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Women workers in the informal economy are unregulated, unprotected, and unseen. Their invaluable contribution to Delhi’s rapidly developing urban environment goes unappreciated while they remain vulnerable.

The risks women face include lack of any social services such as healthcare, employment benefits like maternity and sick leave, and additionally women do not have access to safe financial services that are an essential buffer to unavoidable life events (i.e. family death, traditional ceremonies, and education).

SEWA Delhi’s strategic positioning in the political capital of India makes it a first-hand organization to work for the legal recognition and rights of women workers in the informal economy. SEWA Delhi’s aims to secure full employment and self-reliance for women workers first through helping them get organized and develop into leaders called aagewans – See Aagewan development initiative.

SEWA Delhi also carries out advocacy for poor women workers.

Key organizing activities

Ideology trainings
SEWA Delhi’s ideology training program aims to generate awareness about the history, values, activities, and strength of women workers in the SEWA union. Ideology trainings are conducted in slum and resettlement colonies where many women in the informal economy live. Through ideology training, membership is fostered, SEWA values are inculcated, and members are encouraged to participate and share their problems.
Mohalla meetings
Mohalla (community) meetings bring communities of women together to voice their concerns and propose solutions to their issues. SEWA saathis (local community workers) organize mohalla meetings for micro-level agenda setting, and to identify and train aagewans (women leaders).
Legal trainings
Women workers in the informal economy are often unaware of their legal rights as citizens, the poor, workers, and otherwise. SEWA Delhi aims to first build the legal confidence of women workers and provides information on general issues, and specific laws and procedures that could apply to them.

  • Confidence building; awareness on general issues; information on– livelihood-based rights, FIRs, domestic violence, dowry prohibition, right to information, property matters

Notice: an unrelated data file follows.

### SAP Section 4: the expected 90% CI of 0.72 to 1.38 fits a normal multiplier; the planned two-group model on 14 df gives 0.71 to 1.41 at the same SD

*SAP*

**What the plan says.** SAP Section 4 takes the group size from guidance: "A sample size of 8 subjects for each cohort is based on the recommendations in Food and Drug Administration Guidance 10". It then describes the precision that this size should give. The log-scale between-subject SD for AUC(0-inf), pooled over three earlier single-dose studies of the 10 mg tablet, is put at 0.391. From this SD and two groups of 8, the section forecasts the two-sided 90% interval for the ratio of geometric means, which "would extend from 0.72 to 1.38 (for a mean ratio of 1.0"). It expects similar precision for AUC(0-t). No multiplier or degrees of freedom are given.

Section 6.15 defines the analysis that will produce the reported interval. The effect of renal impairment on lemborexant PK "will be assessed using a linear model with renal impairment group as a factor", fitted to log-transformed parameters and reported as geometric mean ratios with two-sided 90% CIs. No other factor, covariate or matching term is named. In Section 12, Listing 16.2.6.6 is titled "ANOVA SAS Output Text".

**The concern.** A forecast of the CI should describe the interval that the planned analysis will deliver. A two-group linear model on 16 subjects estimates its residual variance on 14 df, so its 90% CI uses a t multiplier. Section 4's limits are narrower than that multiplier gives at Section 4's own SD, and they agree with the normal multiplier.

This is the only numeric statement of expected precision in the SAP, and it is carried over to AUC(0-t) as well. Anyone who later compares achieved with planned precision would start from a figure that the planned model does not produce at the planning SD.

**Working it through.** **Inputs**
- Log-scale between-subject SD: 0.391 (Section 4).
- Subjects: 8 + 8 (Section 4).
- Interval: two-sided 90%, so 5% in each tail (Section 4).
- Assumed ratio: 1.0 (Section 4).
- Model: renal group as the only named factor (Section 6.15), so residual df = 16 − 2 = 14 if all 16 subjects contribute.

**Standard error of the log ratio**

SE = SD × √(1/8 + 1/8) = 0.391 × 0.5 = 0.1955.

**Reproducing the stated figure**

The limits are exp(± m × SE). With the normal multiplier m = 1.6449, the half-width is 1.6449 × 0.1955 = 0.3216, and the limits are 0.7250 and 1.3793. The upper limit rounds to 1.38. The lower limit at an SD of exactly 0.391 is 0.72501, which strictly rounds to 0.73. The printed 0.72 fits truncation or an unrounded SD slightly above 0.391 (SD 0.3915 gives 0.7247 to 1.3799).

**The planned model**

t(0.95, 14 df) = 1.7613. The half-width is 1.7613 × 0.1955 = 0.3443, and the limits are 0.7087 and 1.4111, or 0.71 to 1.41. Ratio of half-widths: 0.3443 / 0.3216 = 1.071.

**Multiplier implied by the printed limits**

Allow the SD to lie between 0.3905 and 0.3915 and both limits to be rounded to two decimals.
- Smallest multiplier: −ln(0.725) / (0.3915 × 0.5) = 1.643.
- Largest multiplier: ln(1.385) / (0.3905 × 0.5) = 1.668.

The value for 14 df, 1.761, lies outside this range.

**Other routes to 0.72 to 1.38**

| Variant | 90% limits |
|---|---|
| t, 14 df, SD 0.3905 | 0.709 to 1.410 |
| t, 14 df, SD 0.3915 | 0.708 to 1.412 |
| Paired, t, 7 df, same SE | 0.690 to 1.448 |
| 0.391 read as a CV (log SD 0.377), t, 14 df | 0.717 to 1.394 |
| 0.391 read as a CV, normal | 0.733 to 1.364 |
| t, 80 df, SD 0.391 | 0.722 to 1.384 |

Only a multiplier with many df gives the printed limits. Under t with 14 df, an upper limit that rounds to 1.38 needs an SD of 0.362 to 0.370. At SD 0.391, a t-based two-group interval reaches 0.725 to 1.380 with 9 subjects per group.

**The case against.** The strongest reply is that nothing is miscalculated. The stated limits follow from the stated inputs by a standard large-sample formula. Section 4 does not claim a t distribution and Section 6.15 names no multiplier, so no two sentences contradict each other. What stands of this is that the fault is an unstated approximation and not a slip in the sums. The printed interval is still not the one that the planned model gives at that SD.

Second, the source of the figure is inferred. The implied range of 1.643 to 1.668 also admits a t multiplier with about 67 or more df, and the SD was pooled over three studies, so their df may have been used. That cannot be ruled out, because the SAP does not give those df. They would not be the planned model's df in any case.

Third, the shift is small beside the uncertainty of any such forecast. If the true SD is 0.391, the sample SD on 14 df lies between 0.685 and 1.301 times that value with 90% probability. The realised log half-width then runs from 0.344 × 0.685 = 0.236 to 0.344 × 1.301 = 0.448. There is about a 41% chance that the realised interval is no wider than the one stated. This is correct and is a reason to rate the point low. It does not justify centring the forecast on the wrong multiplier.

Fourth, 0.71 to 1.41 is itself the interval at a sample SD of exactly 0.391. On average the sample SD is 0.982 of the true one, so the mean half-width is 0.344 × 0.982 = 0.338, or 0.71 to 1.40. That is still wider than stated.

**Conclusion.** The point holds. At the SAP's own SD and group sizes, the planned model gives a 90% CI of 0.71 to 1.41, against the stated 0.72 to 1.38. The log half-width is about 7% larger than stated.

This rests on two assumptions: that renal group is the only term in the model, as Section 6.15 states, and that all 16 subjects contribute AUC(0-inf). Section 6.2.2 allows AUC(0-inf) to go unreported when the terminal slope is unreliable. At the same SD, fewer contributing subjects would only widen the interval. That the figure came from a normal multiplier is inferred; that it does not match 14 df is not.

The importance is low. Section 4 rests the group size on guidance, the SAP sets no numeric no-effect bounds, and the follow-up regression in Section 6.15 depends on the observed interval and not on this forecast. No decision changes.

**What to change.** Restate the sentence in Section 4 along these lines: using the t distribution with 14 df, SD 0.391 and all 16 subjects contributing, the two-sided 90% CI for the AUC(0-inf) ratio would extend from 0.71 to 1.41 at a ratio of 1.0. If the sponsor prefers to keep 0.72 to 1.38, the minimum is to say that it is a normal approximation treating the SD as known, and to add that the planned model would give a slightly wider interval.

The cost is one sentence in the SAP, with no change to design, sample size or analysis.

• Keeping track of government initiatives and bills – providing inputs and recommendations on the same
  • Providing legal information through SEWA Shakti Kendra to ensure easy accessibility of legal knowledge
  • Legal awareness

Aagewan development initiative

Since 2012, SEWA Delhi kick started its aagewan initiative with the objective is to build capacity in the aagewans to ensure sustainability of its programs. Aagewans (those who come forward) are SEWA members who exhibit a natural tendency to take on a leadership role in their community. Aagewans are champions of the SEWA philosophy and are the driving force of SEWA’s organizing and advocacy efforts. They occupy a unique position in the organizational structure and form the link between SEWA staff and the membership base. SEWA Delhi has a cadre of 127 women aagewans.

Objectives of aagewan development
  • Develop agewans as champions/ambassadors of the SEWA movement
  • Agewans to be made the driving force of SEWA’s organizing and advocacy efforts
  • Agewans to be the problem-solvers, go-to persons for members of respective areas – first point of contact with the union
  • Agewans to be made to feel valuable not only for SEWA, but for society at large
  • Agewans to be developed in a way that they could train and build capacity of SEWA members by propagating SEWA’s ideology
  • Agewans to be developed as leaders of community action
Trainings for aagewans
SEWA Delhi organizes diverse training for aagewans to enable women to aagewans carry forward grassroots development to community women. Training sessions help them solve local community issues brought up in mohalla meetings. Regularly voluntary sessions of short durations (2 hours) are conducted to build women’s technical capacities.

  • Introductory sessions
    Acquainting them with SEWA programs as well as government schemes SEWA links members with. This includes training them on documentation required, processes to be followed in government offices and so on.
  • Ideology sessions
    Acquainting aagewans with the SEWA philosophy and the significance of unionization and inculcating a sense of responsibility in them towards SEWA members so they may become the driving force of SEWA’s efforts in the future.
  • Empowerment sessions
    Economic position of women, contribution of women to the economy, understanding gender-based power relations within family and society at large
  • Technical capacity building
    These sessions are conducted on a variety of issues such as financial literacy, basic health aweareness, and are conducted through out the year
  • Refresher sessions


13 Year Annual Report Annual Report